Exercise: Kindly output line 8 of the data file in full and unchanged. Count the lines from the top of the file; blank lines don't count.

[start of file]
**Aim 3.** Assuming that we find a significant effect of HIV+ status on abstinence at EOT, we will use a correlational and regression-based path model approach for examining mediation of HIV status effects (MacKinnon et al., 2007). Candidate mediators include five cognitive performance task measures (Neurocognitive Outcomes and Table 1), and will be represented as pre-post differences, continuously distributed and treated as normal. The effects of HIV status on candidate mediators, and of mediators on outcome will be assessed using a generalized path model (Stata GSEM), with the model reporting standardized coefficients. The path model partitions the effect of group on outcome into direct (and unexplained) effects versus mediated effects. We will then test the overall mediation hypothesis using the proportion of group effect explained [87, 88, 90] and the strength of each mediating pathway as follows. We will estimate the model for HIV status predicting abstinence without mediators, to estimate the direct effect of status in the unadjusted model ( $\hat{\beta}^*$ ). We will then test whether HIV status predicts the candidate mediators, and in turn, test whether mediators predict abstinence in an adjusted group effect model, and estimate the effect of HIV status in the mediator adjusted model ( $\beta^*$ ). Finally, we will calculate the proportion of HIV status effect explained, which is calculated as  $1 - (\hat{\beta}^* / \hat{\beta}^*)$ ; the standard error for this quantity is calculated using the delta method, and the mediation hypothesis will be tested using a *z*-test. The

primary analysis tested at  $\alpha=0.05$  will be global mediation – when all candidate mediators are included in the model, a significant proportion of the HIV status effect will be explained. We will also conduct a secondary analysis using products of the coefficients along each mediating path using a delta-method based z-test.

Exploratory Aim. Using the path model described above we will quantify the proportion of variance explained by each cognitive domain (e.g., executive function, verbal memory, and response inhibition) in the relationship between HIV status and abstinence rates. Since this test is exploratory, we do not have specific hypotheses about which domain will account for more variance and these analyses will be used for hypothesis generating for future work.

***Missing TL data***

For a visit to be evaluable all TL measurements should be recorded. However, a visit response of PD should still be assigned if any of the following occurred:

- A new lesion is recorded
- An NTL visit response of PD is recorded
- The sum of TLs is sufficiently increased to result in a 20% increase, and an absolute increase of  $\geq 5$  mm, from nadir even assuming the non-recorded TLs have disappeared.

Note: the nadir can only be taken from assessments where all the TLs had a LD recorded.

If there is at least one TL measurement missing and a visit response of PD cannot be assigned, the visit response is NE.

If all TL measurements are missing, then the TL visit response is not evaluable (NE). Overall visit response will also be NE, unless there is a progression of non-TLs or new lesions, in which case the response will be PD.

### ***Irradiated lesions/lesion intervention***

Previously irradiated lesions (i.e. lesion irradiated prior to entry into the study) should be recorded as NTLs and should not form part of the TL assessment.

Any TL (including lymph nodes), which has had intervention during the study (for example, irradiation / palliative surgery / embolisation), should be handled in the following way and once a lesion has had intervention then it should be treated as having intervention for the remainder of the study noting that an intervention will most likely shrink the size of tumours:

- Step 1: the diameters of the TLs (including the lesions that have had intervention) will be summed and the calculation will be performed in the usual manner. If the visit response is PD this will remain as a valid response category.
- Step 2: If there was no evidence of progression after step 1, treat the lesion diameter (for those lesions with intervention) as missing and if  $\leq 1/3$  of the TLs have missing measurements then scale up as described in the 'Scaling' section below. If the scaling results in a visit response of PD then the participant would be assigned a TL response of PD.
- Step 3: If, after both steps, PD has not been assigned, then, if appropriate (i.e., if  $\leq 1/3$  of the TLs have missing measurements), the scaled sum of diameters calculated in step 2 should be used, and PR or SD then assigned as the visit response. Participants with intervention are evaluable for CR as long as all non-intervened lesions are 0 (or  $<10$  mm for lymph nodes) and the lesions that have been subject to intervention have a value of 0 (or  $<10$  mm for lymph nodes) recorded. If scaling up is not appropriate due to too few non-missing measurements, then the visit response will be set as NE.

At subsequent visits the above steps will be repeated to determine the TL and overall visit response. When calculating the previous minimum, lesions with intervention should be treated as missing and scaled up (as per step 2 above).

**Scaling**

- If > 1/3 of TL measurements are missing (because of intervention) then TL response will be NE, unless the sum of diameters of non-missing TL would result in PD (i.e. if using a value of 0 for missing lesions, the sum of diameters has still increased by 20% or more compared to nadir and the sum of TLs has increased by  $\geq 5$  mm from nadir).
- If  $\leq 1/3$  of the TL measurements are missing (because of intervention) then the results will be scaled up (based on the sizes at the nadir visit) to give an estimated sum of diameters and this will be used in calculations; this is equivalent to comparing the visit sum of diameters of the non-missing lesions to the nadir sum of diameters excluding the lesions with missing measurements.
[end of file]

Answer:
- The sum of TLs is sufficiently increased to result in a 20% increase, and an absolute increase of  $\geq 5$  mm, from nadir even assuming the non-recorded TLs have disappeared.